What is difficult to explain is the persistence of low paid, sexually segregated and poorly organised work as the norm for women. The historiography of attempts to resolve this issue began with a natural view of a sexual division of labour in which sex discrimination was an accepted part of life. The whole proposition of a sexual division of labour was, however, rejected by feminist writers after the 1960s. Early commentators on the problem, like Sidney Webb, concluded that women’s inferior earnings were mainly due to natural causes: women’s productive power was usually inferior to men’s both in quantity and quality. This was linked to the notion that low pay was a matter of individual female choice because of the prior commitment of women to marriage, childbearing and childcare. Women, it was argued, were not prepared to invest in long training programmes or apprenticeships, sought work close to their home, had interrupted career patterns and were prone to absenteeism. This model treats the possibility of sex discrimination as a residual factor and ignores the systemic processes that trap women as a group rather than as individuals within certain grades and kinds of work. Investigators often conflated the natural and historical explanations of women’s work.
Modern economic and social theorists reject the notion of a sexual division of labour as natural and a matter of choice on the part of women. They argue for the existence of a dual labour market in which primary workers were assured a stable career with rising wages and secondary workers, who were often unskilled or who possessed highly transferable skills, and who come to be seen as unstable workers. Large proportions of the latter were women. More radical versions of the dual labour market theory suggest that it is not so much job specific skills that explain the development of career hierarchies and grading structures, but rather the process of deskilling which leads to a breakdown of grading and skill differentials functional to capitalism. It is the male preservation of their skill differentials at the expense of deskilling women that was the issue.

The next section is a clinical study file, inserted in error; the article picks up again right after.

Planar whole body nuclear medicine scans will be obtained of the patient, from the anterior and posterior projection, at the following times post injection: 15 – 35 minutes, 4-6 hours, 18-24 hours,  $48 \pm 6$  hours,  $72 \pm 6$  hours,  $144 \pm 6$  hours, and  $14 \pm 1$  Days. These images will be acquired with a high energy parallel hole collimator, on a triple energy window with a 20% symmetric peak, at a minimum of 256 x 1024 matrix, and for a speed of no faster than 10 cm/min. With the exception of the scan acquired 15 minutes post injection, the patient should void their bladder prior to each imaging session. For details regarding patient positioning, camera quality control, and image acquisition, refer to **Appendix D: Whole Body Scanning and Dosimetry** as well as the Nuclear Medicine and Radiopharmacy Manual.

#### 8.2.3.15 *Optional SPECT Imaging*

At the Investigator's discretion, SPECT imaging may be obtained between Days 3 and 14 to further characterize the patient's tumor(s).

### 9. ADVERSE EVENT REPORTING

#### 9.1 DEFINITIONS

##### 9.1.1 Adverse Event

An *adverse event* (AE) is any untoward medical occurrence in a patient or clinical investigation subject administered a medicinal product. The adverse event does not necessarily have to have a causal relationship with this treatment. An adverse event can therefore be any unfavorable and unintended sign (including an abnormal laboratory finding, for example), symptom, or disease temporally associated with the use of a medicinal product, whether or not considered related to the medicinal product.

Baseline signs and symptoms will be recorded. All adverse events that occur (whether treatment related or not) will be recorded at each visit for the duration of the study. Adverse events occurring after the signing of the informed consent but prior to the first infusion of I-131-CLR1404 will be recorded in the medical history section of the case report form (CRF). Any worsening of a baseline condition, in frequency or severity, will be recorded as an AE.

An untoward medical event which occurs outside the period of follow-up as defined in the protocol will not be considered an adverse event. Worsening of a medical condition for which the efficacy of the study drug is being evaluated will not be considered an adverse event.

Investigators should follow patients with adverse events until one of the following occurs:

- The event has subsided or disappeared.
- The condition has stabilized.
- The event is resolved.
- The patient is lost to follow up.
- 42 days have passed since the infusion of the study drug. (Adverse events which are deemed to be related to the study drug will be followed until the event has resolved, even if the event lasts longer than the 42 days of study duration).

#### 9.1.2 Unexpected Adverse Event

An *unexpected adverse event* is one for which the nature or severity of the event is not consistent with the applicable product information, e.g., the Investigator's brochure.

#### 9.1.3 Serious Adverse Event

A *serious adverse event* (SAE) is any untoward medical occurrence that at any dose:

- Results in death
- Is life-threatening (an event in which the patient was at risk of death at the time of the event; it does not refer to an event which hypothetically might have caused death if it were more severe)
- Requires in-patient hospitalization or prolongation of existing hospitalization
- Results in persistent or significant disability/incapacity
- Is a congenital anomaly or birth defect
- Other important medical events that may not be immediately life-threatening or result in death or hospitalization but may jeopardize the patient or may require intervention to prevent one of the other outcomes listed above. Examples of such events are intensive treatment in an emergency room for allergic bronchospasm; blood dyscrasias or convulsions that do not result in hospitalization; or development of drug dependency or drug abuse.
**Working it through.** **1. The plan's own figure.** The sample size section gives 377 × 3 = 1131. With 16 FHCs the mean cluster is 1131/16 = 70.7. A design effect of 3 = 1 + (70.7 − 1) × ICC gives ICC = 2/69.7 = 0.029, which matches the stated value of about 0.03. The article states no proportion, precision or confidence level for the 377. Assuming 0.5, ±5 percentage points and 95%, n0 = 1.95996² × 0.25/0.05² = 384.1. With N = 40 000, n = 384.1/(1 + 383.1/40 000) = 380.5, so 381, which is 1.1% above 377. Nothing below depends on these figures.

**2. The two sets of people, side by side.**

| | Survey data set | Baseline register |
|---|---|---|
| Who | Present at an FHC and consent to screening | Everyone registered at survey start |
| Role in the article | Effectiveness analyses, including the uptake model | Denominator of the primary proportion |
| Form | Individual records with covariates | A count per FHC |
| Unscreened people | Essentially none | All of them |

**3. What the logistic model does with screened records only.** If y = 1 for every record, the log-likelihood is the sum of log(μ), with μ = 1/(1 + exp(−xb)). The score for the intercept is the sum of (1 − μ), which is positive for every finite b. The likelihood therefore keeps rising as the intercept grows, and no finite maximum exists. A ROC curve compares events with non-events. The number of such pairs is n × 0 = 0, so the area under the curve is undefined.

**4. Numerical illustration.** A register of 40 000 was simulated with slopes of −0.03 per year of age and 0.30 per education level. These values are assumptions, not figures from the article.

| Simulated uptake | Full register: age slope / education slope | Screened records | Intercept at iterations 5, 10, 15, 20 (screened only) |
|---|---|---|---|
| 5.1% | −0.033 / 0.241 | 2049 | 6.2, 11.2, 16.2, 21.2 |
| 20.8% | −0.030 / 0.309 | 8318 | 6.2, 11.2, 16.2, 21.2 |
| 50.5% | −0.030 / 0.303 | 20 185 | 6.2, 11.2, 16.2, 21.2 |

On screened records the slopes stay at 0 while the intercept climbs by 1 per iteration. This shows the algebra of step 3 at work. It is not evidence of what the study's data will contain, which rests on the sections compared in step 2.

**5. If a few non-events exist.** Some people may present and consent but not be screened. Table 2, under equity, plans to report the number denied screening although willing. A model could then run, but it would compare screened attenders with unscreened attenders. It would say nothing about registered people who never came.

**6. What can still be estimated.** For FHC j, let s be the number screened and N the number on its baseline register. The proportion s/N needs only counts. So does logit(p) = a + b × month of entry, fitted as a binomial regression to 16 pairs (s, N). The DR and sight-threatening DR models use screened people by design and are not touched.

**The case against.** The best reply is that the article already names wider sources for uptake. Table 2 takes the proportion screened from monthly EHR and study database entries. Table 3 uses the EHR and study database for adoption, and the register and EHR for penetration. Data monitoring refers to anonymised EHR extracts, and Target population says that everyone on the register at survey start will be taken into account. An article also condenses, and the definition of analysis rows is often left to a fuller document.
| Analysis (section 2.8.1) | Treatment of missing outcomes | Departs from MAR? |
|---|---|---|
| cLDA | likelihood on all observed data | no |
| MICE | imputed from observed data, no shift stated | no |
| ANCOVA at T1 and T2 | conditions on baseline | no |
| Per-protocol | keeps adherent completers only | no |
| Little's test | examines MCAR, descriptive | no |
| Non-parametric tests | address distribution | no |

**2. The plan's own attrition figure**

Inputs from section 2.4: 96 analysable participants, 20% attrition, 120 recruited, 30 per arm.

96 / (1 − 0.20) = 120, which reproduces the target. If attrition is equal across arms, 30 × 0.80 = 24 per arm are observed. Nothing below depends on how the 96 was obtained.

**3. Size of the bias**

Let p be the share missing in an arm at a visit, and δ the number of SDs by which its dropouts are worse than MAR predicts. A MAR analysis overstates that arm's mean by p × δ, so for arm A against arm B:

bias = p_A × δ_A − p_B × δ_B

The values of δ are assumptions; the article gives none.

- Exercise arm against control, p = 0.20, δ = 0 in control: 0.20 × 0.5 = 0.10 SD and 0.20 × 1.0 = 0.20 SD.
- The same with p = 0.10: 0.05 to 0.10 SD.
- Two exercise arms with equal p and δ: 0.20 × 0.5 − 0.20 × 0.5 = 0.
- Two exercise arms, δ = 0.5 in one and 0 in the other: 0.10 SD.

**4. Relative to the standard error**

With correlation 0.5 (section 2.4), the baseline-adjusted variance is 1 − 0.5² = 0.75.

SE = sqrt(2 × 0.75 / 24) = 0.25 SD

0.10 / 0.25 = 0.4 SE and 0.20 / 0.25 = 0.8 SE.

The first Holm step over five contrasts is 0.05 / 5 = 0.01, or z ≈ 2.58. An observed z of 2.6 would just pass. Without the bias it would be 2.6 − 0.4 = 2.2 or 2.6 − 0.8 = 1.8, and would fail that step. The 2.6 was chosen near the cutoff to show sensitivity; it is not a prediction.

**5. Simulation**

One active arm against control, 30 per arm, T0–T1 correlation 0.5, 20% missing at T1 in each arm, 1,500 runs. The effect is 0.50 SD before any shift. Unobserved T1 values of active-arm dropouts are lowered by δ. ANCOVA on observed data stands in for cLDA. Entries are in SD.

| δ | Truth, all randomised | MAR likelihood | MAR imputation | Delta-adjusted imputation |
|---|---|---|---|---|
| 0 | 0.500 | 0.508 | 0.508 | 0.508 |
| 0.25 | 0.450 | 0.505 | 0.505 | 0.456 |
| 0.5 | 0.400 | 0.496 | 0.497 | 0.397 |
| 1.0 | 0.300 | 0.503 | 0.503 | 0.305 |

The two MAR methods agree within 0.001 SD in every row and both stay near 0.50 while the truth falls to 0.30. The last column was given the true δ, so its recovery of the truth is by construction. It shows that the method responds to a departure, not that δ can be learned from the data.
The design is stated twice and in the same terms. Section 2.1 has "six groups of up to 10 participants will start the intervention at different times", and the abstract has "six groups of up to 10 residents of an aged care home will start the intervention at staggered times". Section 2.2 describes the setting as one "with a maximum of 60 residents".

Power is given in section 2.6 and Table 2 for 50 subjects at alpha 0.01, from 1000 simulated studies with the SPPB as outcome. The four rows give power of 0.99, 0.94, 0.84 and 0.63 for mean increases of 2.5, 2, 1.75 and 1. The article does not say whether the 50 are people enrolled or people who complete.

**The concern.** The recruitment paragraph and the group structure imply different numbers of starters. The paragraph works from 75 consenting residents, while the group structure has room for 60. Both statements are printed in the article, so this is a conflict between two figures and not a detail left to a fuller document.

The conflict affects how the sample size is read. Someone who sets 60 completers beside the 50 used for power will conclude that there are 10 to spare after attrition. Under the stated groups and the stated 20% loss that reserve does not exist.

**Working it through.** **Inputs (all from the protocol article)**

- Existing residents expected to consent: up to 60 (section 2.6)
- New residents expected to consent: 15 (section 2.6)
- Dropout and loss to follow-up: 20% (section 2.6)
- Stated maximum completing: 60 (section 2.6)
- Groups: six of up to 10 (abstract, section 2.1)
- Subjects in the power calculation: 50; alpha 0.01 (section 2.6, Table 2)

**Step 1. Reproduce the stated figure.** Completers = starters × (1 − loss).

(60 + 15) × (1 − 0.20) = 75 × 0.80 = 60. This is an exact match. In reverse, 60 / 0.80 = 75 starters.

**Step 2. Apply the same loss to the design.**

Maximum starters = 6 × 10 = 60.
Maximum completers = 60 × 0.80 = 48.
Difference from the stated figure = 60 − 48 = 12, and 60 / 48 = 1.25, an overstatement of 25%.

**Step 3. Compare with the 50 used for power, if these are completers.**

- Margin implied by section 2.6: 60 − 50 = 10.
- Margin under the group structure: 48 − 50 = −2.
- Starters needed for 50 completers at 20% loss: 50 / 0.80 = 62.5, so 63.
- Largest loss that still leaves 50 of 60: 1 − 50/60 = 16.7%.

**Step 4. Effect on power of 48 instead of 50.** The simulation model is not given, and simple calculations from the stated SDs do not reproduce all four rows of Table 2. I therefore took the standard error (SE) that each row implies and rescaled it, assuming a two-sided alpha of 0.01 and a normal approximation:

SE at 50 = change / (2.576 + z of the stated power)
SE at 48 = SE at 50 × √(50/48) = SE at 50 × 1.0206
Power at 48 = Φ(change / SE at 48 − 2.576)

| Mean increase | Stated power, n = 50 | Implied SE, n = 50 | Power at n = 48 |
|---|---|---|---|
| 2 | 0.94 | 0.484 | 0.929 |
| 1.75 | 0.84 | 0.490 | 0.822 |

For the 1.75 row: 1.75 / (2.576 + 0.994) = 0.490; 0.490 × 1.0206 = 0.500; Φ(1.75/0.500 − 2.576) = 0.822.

Both employers and male trade unionists denied women access to the means of acquiring real skills by their exclusion from training and apprenticeship programmes. This pattern of male dominance and control at the workplace must be related to the power dynamics within the family. It has been suggested that male dominance over the pre-industrial family work unit and the practice of sexually segregating tasks was carried over into the factory when the workplace separated from the home. The boundary between men’s and women’s work was defended in the face of technological change [which threatened to blur the distinction between sexual boundaries] by means of union exclusiveness and the control skilled men managed to exert over apprenticeship and via their power to subcontract work. The conclusions reached as to what was suitable work for women differed from area to area and between social classes but male workers, employers, government and women workers themselves largely shared it.
Domestic service was the most common occupation for working class girls and women throughout this period. Between 1851 and 1871 there was an increase in the numbers employed rising from 9.8 to 12.8 per cent of the total female population in England and Wales. After 1871 there was a slight decline down to 11.1 per cent by 1911. It has been frequently stated that domestic servants were usually country girls who has few alternative forms of work and certainly many country girls did follow this route. However, in towns where heavy industry dominated there were often few opportunities for girls other than domestic service. The vast majority of domestic servants had in common a heavy workload but they did not all share the same social status. All servants were affected by the social status of their employers and within a household there were considerable differences in power of influence of, for example, the housekeeper or the kitchen maid and there were also male and female status hierarchies involved.